Here’s the thing: it seems like whenever I ask organizers and attendees a few direct, strategic questions, things get way too murky for my taste. Who’s in charge of making the change you want to see happen? What do you think is most likely to influence their decision? Assuming they’re not inclined to make the change of their own volition, what do we believe will persuade them, threaten them, or leave them no option but to make that change? Those are the critical strategic questions to me. If you want to win change, as opposed to just demanding it, then strategic questions should be at the center of every action you perform and every dollar you spend.

If, for instance, I thought that mass mobilizations of leftists had any significant impact on the people who set U.S. military policy, then I would attend them. Unfortunately, even if they did have an effect, the mass mobilizations would still require a focused aim. The goal of gathering a whole lot of people in one place, or multiple places at once, ought to be to demonstrate that an enormous number of people were capable and willing to join together to push/oppose a particular course of action. And either the numbers, the demographics, the location, or the activity (ideally all) should demonstrate to people in power that they need to heed the will of the gatherers. Meanwhile, all that Lefty-Cons demonstrate is that thousands of leftists understand how to operate a listserve, and are willing to indulge each other for a short period of time. I know that sounds harsh, but it's hard for me to imagine how this kind of event would inspire someone (in an accountable way) to further action. I’m all for it if it does. And if there’s literally no other way to transform that person into a progressive, critically thinking, active member of society, then all the more reason for mass mobilizations to take place. I'm trying to work the scorn out of my system, and replace it with bland support, or at least indifference. But without clear, persuasive answers to the strategic questions I posed above, you will not find me there.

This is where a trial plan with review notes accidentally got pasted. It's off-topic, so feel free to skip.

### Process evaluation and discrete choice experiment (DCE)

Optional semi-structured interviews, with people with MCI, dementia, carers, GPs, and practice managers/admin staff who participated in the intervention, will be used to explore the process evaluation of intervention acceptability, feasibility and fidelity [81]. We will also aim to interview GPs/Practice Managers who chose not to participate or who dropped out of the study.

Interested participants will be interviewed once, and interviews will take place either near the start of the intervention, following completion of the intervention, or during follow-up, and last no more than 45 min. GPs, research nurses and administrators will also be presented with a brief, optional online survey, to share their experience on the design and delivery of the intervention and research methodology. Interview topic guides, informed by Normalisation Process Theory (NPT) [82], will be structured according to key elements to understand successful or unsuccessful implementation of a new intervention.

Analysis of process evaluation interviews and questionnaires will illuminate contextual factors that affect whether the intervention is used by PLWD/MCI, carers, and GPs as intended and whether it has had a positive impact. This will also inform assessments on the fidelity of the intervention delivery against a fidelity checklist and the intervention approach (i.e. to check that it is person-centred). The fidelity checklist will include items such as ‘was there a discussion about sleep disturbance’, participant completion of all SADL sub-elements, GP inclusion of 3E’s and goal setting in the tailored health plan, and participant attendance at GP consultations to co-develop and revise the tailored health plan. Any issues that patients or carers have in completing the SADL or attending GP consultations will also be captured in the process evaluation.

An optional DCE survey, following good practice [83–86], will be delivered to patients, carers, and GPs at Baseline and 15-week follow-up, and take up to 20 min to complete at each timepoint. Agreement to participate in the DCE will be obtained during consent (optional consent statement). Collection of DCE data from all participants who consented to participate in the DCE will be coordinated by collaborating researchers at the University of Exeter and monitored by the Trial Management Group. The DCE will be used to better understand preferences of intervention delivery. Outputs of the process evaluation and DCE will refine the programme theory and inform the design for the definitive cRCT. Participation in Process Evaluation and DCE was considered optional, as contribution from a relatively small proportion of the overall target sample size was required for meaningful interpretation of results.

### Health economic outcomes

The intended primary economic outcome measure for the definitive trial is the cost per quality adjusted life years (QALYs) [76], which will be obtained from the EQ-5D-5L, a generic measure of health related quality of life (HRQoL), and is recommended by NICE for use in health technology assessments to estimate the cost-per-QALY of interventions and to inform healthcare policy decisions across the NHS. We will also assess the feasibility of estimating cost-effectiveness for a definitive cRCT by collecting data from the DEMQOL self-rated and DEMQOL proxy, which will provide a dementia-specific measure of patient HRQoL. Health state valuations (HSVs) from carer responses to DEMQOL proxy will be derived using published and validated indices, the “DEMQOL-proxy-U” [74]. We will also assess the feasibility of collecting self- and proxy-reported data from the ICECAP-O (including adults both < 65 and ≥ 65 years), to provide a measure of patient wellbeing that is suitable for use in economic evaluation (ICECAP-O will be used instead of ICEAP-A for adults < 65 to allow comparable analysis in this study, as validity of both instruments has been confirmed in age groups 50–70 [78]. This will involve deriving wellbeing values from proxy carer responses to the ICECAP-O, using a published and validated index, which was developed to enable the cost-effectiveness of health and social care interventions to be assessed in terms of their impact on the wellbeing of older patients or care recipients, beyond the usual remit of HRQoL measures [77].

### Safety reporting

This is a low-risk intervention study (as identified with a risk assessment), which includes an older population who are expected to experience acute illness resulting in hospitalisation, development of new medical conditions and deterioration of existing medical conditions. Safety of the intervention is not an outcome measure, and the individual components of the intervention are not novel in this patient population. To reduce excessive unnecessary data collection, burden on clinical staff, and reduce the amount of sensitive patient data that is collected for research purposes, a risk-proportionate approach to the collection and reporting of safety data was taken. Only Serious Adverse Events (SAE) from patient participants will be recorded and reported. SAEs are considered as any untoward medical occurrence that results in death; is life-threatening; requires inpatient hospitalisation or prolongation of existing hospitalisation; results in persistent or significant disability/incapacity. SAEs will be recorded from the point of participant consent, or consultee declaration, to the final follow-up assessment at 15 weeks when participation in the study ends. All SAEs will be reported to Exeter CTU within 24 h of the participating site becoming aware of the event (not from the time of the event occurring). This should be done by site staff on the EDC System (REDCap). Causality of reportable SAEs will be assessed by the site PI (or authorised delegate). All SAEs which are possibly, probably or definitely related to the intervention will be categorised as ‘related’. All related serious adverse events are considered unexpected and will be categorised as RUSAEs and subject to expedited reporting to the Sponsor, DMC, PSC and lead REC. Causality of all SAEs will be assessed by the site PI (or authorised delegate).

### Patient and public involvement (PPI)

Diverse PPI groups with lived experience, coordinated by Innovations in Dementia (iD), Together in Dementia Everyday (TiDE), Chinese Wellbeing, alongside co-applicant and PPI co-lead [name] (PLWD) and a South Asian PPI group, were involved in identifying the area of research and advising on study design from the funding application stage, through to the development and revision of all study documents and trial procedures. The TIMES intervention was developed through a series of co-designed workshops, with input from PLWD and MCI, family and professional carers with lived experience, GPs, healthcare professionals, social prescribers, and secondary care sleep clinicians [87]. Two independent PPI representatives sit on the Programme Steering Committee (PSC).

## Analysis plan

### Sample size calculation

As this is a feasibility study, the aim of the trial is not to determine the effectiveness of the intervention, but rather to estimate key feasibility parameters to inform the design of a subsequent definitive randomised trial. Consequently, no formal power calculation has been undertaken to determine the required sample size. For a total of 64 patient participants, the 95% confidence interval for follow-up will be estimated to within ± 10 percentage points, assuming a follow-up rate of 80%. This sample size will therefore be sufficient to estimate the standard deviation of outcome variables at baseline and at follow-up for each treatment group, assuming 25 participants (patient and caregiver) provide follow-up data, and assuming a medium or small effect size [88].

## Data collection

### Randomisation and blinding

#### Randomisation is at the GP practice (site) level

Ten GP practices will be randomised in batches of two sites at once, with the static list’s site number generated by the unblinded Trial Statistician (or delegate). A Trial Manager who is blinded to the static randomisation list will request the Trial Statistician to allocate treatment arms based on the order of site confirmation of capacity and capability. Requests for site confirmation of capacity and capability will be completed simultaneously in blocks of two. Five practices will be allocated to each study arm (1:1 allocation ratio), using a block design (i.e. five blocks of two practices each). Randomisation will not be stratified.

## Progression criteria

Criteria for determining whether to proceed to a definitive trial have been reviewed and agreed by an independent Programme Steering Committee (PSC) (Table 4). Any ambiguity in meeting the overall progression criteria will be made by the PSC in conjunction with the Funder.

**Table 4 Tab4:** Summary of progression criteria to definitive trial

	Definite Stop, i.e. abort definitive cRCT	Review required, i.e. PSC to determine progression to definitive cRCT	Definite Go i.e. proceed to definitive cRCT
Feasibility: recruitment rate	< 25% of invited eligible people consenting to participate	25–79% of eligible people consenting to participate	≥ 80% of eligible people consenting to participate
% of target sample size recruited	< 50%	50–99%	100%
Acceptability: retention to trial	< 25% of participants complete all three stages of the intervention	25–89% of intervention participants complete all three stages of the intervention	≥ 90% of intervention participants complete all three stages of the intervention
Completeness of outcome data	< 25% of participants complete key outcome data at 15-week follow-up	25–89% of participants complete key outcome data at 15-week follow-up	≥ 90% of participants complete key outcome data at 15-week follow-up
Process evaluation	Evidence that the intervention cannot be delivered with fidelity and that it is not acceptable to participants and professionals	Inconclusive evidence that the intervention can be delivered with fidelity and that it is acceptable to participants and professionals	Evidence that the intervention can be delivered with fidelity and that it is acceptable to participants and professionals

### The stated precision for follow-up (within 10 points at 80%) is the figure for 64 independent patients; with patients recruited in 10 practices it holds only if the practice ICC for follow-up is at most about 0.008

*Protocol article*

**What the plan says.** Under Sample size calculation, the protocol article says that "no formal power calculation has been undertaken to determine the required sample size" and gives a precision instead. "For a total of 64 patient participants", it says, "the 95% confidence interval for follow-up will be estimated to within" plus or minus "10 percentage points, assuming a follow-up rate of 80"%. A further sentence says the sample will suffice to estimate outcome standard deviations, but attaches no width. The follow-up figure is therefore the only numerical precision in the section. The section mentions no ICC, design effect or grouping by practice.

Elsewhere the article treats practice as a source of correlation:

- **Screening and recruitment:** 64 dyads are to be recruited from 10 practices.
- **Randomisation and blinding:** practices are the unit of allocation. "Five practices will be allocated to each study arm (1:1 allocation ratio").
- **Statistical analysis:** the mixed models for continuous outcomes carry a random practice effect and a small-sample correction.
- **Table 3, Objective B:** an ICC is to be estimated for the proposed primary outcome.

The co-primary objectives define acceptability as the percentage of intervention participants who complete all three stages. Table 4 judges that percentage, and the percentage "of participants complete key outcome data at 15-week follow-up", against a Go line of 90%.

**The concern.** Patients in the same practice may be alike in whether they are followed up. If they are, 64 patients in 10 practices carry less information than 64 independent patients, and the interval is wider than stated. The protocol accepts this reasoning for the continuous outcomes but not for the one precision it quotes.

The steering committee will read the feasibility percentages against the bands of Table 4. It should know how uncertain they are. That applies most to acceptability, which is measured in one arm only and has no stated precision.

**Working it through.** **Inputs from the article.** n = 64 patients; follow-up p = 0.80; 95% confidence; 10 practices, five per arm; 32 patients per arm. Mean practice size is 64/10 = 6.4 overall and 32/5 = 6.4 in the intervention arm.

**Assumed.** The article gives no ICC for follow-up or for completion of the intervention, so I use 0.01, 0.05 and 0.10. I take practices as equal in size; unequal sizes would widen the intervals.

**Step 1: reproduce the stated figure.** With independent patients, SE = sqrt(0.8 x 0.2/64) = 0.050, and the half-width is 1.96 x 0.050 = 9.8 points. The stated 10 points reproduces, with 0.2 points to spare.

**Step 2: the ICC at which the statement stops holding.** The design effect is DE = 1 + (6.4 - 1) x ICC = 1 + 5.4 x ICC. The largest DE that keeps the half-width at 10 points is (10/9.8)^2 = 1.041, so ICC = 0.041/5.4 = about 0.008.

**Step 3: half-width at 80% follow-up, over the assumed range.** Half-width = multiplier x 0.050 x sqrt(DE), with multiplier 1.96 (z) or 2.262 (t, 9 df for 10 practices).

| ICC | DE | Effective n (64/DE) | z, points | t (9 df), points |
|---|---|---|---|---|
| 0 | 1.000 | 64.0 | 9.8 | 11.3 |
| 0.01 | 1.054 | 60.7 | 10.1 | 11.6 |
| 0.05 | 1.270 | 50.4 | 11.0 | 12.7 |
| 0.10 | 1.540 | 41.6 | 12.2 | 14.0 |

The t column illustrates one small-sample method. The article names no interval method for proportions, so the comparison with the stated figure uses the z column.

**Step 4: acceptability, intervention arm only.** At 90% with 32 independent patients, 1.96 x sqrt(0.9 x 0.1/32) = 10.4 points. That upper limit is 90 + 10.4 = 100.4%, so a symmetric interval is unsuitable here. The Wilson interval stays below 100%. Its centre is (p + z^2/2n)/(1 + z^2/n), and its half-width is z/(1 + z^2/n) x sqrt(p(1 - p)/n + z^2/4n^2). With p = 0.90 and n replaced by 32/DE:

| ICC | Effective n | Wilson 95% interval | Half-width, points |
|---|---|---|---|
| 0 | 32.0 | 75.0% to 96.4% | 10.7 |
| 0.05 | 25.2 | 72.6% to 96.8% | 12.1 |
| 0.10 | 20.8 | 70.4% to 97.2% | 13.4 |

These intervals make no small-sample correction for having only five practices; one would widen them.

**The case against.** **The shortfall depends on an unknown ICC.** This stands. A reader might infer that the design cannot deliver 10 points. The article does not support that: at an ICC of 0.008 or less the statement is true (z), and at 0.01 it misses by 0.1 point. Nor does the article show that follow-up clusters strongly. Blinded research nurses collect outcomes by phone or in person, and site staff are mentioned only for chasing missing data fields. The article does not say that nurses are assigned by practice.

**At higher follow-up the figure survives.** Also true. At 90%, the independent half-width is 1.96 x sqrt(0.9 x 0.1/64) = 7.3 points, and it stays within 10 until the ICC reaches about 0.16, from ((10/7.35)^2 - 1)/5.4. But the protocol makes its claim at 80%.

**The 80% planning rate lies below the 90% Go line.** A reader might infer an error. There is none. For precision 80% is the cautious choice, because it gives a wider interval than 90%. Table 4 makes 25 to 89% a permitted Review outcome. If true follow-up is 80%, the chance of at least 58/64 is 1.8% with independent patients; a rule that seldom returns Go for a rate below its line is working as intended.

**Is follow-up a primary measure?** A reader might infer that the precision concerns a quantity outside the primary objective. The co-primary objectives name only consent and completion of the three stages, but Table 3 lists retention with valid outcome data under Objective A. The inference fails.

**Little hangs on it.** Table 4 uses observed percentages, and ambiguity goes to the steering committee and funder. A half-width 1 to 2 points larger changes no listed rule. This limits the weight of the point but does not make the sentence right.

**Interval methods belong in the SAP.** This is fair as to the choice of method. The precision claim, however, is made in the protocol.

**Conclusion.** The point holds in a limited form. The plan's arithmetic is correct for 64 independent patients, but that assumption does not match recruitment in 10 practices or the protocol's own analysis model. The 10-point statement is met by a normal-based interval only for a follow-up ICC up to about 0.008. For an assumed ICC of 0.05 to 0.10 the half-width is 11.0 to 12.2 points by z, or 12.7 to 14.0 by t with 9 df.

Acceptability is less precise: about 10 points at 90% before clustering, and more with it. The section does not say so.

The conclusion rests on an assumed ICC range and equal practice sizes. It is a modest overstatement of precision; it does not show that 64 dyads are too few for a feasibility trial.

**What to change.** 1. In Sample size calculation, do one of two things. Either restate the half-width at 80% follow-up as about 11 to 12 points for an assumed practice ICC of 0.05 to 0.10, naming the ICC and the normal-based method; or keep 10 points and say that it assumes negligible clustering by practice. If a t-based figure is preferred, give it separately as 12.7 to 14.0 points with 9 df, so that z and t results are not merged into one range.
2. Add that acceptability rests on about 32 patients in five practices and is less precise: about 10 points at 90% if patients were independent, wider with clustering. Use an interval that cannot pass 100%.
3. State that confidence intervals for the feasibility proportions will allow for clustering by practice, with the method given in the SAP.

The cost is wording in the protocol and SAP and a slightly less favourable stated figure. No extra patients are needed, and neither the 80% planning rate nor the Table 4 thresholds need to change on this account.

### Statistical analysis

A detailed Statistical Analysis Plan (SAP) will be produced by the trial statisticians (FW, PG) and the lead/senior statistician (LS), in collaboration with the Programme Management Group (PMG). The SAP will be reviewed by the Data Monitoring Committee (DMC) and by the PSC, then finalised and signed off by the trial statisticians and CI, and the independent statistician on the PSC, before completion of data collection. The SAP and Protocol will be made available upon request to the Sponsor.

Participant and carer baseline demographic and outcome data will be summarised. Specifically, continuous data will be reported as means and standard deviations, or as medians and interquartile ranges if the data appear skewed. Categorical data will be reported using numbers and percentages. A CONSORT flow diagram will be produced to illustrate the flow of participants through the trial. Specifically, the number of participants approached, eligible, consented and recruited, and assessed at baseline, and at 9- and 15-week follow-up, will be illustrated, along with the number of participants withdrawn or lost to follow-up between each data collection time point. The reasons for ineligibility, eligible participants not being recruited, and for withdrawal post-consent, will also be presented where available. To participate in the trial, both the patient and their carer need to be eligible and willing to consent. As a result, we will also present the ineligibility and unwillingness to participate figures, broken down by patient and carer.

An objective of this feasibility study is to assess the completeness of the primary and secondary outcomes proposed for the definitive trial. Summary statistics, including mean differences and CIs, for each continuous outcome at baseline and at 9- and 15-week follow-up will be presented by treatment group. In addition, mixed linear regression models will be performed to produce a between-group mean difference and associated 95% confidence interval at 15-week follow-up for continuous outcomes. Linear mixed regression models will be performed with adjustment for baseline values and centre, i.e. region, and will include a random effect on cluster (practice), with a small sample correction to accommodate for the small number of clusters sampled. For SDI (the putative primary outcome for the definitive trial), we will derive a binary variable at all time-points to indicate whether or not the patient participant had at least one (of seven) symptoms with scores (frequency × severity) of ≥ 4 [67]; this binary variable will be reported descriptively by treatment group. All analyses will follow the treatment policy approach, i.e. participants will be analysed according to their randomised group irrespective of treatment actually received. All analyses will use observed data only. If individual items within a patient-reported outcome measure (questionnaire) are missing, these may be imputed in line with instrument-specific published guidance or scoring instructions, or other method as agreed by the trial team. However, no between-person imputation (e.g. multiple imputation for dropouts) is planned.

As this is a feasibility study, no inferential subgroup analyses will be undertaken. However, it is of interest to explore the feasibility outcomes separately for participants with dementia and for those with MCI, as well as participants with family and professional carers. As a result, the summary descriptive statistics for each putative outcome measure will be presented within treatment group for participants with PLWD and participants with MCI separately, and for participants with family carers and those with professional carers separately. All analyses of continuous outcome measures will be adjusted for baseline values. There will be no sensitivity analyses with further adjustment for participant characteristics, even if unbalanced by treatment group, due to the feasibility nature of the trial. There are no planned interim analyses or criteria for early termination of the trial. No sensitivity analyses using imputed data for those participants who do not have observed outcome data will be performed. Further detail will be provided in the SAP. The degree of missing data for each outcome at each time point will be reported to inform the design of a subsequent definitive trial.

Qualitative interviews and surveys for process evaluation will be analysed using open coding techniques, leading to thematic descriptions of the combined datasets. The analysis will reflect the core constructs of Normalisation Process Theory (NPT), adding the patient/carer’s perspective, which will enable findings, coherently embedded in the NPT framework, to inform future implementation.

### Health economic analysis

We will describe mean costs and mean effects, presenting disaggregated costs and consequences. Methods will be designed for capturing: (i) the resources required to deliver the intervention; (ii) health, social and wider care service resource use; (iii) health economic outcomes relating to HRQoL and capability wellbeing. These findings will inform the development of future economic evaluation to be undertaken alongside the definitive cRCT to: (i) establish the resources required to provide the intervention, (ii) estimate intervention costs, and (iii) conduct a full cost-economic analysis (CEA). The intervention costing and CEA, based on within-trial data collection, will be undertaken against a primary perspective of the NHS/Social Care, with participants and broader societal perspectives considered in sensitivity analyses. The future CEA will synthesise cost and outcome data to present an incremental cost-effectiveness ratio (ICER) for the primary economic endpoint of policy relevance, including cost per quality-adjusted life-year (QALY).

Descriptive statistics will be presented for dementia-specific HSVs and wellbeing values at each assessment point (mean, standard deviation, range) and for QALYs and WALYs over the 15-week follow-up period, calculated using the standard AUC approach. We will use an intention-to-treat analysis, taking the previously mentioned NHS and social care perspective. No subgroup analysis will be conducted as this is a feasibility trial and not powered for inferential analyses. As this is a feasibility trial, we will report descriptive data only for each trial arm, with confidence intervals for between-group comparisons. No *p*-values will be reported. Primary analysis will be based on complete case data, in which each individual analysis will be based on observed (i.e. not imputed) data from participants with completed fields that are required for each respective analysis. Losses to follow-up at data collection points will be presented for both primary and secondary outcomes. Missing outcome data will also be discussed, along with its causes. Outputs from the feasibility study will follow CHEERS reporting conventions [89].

All that said, the immigration protests were the exact opposite of Lefty-con. There's pending legislation in Congress that will profoundly affect millions of immigrant families, communities, and the U.S. economy. Moreover, it will set the course for future federal decisions in this area, and public opinion is in flux.

Should we have a march for immigrant rights, human rights, no more sweatshops, organizing rights, and fair trade? No. We should have a march opposing the crappy legislation, and supporting a humane, just immigration policy to be implemented now, or at least begun now, while there’s a window. We’ve got legislation that’s up in the air, a critical wedge issue in the 2006 midterms, and a group of people that haven’t had any voice on the national stage since 2003. Politicians who are in charge of drafting and approving this legislation are watching their constituents because they know what's at stake. They're seeing business and labor unite on lobbying day, and they're seeing huge numbers of "legal," voting immigrants (and the naturalized-by-birth children of "illegals") turn out across the country. They're seeing the politicization of immigrant communities that are less than a generation old, and growing at enormous rates in hundreds of major cities. That covers who's in charge and who/what might be likely to influence their decision. It's clear that the organizing is there to make this one of the crucial political issues of the next ten years, and that leaves people and powerful institutions with no choice but to address it. Also, sad to say -- it's here in town, not across the world. Unlike US foreign policy, we have immediate and effective ways to confronting the injustice in our own communities, which means that voters, workers, taxpayers, and consumers can be mobilized to exert pressure directly on the folks that make these decisions.